The other side of engagement letters

balance advantages of written agreements with additional exposure from extended statute of limitations
April 20, 2011
Fulton County Daily Report

For years, Georgia lawyers have been strongly encouraged to confirm every legal representation in writing, with either an engagement letter or a fee contract signed by their clients. Plaintiffs' attorneys now routinely use written agreements to document the precise terms of their undertaking. Engagement letters (countersigned by clients) are standard in file opening checklists for law firms. This practice has become so commonplace that many legal malpractice insurers now seek confirmation in their applications that law firms use engagement letters and/or fee contracts.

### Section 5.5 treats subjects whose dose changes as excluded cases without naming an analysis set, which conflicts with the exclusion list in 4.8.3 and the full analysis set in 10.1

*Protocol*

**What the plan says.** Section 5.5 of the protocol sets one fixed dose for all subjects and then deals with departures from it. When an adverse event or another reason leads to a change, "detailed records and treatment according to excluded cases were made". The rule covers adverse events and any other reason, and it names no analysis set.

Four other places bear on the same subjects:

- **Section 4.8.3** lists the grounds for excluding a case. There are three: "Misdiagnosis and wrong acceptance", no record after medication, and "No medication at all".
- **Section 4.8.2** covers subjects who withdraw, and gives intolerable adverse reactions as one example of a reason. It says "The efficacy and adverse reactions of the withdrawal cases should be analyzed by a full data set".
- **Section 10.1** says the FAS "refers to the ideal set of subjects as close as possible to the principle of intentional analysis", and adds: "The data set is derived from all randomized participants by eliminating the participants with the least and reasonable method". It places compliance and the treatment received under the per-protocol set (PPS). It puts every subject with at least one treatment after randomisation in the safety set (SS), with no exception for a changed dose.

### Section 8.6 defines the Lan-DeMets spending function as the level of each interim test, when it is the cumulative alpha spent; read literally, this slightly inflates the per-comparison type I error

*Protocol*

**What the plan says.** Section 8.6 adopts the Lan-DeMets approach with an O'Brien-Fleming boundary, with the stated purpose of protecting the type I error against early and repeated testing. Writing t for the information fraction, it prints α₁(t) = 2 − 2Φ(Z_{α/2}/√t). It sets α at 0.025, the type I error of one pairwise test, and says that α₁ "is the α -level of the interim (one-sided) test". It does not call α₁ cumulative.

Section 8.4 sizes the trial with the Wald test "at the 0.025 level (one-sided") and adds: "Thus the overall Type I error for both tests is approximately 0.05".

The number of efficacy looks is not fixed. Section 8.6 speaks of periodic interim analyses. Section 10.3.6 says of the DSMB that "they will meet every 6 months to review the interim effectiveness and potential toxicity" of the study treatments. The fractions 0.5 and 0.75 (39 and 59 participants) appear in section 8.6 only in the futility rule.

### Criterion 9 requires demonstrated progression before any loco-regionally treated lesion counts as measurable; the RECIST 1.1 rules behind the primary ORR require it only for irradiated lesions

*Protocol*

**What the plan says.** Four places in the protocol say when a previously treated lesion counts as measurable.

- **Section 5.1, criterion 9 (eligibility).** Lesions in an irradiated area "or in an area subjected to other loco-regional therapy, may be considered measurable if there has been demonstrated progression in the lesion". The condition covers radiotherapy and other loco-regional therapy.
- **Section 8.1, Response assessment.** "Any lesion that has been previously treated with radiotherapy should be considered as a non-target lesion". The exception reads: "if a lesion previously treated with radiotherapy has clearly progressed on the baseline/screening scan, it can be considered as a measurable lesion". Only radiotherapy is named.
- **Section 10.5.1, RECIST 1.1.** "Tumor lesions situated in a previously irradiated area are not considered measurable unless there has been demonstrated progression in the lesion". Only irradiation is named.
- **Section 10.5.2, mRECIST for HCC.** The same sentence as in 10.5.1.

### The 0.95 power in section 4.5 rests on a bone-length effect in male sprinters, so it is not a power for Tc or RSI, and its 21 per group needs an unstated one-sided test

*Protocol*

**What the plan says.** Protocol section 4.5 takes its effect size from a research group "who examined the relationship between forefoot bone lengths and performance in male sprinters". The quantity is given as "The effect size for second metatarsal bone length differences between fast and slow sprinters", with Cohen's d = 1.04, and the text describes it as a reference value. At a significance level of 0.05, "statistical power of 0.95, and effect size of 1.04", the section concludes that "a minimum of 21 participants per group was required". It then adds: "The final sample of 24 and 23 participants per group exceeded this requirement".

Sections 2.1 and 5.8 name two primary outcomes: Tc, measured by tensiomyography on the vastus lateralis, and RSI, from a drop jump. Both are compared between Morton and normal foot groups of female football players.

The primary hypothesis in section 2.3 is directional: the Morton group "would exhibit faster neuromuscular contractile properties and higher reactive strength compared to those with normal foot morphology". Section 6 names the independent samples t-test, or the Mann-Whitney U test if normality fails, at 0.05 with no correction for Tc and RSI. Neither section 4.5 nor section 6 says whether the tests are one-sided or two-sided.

There are good reasons why this is true. Engagement letters and/or fee contracts accomplish several important goals beneficial to both attorneys and clients. For example, engagement letters and fee contracts provide the parties with written confirmation of their mutual understanding of: (i) who the clients are; (ii) what the attorney has agreed to do (the scope of the representation); and, (iii) what the fee will be. By plainly stating the terms in writing, attorneys and clients can avoid many of the misunderstandings that often lead to malpractice claims.

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